It is important to record the distinctive contribution the ESB has made to our telecommunications infrastructure. Through its subsidiary, ESB Telecoms, the company has put in place an extensive fibre-based backhaul broadband investment. This has provided important competition to Eircom and has facilitated the roll-out of faster broadband to more places. The ESB is investigating the feasibility of using its extensive distribution network to facilitate a deeper penetration of fibre-based broadband throughout the country. The delivery of key energy infrastructure — gas and electricity — is critical to enable us to tackle our reliance on a single source of gas supply and limited electricity interconnection. Energy projects of national importance are absolutely vital to ensure secure supplies of energy.
The importance of the electricity and gas infrastructure and supply chain to economic and social development cannot be emphasised strongly enough. It is encapsulated in the oft quoted expression, "keeping the lights on". Electricity and gas are the lifeblood of economic production, whether in the high-tech ICT sector, the employment intensive services sector or indigenous sectors such as farming. They are also fundamental to key social services.
Because Ireland has such a reliable and modern electricity and gas infrastructure, we almost take it for granted. However, we must always remember that the creation of modern and reliable energy network systems did not happen by accident. It arose from extensive and well executed investment by State-owned companies, notably the ESB and Bord Gáis, and now, more recently, by EirGrid.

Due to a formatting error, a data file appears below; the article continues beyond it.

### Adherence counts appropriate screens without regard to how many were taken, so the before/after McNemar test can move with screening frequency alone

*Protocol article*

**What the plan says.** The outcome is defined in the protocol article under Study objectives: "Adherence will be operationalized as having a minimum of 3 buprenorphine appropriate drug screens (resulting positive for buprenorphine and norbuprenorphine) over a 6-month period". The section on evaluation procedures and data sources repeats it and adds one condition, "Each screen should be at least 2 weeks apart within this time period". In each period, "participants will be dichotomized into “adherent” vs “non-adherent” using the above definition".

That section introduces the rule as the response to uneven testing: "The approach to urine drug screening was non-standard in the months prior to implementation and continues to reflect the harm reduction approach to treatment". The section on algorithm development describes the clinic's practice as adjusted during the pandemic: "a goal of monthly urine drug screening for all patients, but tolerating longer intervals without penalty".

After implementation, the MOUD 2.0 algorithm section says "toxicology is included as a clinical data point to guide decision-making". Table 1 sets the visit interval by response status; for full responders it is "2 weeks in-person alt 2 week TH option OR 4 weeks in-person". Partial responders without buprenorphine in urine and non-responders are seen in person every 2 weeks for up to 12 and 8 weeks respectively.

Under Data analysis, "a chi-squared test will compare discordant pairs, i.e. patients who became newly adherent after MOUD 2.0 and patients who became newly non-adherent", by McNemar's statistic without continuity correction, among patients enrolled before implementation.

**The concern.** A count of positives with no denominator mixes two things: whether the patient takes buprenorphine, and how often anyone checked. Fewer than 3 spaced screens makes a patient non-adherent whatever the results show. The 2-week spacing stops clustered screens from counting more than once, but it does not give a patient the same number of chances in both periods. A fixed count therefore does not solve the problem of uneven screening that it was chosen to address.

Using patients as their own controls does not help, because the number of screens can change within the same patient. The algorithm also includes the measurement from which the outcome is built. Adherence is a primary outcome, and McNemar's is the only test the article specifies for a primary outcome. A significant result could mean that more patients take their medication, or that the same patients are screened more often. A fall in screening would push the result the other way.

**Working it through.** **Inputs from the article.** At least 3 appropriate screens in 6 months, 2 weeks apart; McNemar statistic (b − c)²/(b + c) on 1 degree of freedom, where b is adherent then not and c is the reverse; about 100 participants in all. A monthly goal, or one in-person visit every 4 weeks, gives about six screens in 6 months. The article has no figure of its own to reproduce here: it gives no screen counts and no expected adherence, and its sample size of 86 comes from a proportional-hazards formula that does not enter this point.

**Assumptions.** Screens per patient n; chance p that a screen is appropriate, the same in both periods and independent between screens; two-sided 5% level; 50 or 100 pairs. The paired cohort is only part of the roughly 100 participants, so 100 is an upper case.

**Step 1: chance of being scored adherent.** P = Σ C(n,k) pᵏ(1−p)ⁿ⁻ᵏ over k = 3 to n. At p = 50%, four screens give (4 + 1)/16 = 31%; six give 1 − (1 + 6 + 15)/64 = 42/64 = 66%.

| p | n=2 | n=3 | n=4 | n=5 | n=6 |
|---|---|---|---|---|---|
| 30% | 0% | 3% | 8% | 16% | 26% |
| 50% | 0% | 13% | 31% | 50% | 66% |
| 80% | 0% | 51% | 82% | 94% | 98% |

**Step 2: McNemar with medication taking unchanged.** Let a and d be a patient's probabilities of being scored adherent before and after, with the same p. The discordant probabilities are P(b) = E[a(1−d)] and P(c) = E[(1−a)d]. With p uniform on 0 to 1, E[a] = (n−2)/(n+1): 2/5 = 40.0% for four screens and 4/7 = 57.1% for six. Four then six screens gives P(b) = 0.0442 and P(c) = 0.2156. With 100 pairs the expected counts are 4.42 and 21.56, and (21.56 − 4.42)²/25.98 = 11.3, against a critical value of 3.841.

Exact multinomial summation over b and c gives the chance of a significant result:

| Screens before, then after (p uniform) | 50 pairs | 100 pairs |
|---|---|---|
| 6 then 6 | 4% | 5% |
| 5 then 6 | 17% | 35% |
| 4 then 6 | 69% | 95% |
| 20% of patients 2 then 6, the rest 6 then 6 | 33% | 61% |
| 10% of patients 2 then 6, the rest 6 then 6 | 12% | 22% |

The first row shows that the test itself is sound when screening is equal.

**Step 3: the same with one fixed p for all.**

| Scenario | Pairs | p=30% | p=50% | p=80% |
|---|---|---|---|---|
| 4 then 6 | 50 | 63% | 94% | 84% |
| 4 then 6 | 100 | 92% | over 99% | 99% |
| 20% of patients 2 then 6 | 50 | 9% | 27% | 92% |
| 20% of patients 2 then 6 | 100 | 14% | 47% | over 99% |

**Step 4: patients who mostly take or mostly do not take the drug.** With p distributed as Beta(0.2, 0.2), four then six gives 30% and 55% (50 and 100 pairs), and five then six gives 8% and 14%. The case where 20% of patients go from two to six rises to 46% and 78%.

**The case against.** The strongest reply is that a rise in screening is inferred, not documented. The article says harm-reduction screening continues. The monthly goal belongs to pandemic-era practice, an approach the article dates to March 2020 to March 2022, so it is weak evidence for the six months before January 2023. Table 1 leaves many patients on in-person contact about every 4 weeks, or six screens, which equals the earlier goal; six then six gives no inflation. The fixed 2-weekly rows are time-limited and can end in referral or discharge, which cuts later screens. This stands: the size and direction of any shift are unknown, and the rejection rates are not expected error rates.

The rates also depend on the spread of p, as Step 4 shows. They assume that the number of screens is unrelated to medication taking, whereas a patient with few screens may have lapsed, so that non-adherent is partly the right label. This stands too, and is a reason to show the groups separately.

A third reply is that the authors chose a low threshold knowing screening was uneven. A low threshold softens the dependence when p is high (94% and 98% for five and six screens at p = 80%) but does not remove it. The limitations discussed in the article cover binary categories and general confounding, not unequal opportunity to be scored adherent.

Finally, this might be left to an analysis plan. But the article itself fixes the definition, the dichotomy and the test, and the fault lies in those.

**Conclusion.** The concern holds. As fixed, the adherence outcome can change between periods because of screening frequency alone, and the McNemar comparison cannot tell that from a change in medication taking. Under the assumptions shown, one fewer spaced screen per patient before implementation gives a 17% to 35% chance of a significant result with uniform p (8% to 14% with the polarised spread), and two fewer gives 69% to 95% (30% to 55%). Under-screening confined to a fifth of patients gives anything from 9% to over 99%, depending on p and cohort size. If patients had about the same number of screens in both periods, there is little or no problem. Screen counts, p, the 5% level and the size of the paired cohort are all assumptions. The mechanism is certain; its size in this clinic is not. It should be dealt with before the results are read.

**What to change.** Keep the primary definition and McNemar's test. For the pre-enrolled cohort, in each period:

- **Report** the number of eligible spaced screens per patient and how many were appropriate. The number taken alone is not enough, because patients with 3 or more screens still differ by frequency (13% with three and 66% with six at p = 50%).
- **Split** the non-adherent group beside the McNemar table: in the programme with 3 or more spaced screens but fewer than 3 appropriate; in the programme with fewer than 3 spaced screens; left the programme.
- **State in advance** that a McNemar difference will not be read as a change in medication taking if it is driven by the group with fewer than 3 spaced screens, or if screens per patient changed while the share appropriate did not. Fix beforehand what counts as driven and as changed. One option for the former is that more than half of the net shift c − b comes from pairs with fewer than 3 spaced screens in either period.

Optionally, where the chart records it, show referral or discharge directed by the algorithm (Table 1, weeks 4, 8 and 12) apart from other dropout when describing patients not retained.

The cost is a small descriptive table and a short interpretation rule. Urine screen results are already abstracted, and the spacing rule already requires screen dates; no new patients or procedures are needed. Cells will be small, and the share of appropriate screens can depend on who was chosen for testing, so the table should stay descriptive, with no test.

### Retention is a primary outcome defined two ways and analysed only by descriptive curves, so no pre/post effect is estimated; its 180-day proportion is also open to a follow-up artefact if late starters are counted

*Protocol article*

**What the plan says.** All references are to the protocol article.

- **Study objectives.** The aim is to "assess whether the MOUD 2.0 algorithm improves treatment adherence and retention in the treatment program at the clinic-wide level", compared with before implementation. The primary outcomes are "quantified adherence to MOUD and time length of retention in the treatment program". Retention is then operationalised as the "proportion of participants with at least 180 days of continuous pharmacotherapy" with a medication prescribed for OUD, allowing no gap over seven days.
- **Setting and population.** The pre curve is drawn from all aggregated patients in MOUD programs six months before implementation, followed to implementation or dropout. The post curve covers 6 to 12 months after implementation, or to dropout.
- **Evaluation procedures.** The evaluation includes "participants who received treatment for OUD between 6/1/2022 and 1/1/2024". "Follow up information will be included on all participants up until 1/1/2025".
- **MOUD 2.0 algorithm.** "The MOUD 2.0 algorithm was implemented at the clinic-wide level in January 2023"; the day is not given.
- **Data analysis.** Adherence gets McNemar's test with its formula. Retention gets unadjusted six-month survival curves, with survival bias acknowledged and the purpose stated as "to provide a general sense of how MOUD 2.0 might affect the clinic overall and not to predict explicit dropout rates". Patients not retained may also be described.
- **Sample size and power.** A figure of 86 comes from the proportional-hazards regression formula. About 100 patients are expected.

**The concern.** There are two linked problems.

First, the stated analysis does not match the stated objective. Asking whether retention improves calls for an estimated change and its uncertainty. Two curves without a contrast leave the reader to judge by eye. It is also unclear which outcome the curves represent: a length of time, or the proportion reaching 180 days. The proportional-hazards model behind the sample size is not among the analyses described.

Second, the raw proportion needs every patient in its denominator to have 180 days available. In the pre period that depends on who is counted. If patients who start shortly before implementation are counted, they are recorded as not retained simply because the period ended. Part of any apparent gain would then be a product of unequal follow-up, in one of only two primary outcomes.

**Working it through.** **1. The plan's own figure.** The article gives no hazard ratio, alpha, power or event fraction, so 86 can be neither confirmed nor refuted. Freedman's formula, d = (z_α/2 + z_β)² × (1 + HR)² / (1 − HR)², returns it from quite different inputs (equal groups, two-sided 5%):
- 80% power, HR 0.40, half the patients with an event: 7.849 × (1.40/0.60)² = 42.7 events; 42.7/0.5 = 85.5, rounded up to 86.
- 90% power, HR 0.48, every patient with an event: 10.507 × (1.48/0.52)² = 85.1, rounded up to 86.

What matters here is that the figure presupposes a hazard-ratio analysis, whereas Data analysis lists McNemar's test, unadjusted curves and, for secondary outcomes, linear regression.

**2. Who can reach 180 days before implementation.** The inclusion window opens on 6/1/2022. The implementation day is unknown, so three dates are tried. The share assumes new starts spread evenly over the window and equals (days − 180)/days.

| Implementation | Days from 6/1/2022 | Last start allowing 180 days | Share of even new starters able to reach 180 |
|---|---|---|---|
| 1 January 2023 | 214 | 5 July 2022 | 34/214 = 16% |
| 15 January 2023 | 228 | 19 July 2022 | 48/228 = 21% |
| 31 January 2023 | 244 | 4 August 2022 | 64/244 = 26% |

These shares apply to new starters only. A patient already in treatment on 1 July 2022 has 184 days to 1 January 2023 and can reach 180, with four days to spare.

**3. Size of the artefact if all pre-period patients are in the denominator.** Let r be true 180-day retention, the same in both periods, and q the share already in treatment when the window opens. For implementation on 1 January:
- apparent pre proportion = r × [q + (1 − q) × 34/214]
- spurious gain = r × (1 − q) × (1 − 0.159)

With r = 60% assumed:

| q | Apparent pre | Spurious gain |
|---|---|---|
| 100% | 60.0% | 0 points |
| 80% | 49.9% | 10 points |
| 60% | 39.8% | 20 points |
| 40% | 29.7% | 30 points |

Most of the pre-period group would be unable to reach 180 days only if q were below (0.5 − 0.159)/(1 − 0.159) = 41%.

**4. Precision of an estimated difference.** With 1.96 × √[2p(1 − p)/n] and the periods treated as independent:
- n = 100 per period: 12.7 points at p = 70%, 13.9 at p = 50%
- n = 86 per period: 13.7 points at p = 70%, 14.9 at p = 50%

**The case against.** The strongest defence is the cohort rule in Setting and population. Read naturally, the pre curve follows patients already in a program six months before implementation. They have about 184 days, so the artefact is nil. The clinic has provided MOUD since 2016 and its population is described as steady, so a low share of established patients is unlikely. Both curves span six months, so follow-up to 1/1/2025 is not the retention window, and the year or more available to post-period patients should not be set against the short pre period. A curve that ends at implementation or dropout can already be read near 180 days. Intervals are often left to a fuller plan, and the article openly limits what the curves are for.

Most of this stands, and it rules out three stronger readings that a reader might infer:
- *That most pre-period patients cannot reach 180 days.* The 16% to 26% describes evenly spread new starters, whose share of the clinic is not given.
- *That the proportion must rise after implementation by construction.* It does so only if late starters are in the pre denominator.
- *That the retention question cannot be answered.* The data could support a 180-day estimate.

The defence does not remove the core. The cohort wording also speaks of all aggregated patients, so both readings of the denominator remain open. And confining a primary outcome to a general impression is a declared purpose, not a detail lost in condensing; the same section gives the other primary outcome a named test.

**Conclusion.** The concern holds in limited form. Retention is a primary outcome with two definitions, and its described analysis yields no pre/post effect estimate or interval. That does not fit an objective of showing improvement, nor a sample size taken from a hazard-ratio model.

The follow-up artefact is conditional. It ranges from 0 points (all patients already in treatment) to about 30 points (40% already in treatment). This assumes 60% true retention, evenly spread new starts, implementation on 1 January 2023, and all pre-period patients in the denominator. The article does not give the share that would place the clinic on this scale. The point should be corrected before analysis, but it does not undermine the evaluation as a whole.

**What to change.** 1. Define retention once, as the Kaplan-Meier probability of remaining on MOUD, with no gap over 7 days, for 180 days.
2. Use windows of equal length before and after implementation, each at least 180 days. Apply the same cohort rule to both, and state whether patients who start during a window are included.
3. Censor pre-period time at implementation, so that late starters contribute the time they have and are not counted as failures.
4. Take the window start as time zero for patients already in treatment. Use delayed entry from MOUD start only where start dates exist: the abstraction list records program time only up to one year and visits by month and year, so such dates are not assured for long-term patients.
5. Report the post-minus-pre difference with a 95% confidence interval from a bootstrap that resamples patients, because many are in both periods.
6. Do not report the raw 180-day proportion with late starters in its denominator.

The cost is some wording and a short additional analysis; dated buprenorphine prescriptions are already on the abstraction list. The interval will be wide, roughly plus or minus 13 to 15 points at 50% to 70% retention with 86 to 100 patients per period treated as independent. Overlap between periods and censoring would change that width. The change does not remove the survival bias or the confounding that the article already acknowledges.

The Government fully endorses the strategic national importance of investing in Ireland's electricity transmission infrastructure. EirGrid's national grid development strategy, GRID 25, is of key importance. Development of the high-voltage electricity grid is critical to economic recovery, security of supply, competitiveness and the realisation of our renewable electricity targets, as well as regional balance in our recovery.
No doubt EirGrid's strong professional independent management and operation of the transmission network, as well as good regulation, has further contributed to our excellent networks infrastructure and its reliability. It has also assisted in the introduction of strong competition in the generation and supply business. In turn, strong competition in generation, underpinned by the single electricity market, SEM, exerts downward pressure on wholesale prices, which is good for competitiveness.
Another key project, EirGrid's east-west electricity interconnector between Ireland and the UK will be completed by the end of next year.
It has been argued elsewhere that the severe step down in economic activity ought to result in the reining in of investment in this area. It is true that the contraction of the economy has been dramatic but energy investment is for the long term. Therefore, the current economic downturn does not in any way diminish the need to complete the Grid 25 strategy and other necessary investments while extracting best value in the new environment.